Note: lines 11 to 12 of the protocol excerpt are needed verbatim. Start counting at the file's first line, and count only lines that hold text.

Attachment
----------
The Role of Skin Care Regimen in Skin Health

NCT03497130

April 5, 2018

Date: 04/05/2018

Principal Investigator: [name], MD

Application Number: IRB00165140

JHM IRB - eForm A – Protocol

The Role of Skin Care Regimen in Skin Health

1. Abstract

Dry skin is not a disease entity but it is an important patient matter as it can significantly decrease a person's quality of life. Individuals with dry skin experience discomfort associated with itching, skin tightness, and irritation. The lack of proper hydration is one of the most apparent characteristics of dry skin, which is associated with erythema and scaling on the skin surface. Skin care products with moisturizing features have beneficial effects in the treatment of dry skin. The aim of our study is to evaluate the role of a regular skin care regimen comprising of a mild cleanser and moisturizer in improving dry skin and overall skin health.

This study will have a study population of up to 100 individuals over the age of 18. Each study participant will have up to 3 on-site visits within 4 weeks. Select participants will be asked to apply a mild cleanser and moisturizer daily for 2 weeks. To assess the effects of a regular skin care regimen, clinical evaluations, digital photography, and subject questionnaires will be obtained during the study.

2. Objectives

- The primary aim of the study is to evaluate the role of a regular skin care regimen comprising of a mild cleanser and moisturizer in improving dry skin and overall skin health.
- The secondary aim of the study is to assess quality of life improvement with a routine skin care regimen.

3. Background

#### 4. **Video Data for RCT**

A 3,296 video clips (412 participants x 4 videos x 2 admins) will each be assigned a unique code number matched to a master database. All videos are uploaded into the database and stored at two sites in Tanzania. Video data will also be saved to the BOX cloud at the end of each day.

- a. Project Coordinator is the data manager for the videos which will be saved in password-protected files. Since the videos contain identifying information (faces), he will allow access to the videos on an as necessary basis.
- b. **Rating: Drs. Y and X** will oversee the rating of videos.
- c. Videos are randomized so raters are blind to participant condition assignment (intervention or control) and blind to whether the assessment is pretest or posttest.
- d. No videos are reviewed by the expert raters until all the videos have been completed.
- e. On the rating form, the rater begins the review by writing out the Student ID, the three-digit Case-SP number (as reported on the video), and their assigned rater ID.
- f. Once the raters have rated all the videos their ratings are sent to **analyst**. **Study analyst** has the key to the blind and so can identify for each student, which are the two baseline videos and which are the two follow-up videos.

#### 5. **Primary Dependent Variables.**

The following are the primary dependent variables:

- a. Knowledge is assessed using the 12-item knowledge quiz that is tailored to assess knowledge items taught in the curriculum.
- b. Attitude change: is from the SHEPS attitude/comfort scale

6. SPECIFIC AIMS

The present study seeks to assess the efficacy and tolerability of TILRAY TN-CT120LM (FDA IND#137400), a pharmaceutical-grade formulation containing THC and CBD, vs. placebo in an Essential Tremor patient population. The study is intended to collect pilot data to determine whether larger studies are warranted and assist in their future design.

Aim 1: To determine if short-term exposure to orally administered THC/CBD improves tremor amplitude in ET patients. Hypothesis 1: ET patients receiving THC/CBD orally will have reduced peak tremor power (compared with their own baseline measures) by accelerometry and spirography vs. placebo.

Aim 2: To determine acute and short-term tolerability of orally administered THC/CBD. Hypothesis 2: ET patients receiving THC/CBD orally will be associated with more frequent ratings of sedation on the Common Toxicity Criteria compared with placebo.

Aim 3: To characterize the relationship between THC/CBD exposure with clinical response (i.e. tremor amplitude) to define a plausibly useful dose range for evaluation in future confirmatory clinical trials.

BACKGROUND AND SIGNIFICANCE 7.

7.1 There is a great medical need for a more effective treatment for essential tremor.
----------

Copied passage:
This study will have a study population of up to 100 individuals over the age of 18. Each study participant will have up to 3 on-site visits within 4 weeks. Select participants will be asked to apply a mild cleanser and moisturizer daily for 2 weeks. To assess the effects of a regular skin care regimen, clinical evaluations, digital photography, and subject questionnaires will be obtained during the study.

2. Objectives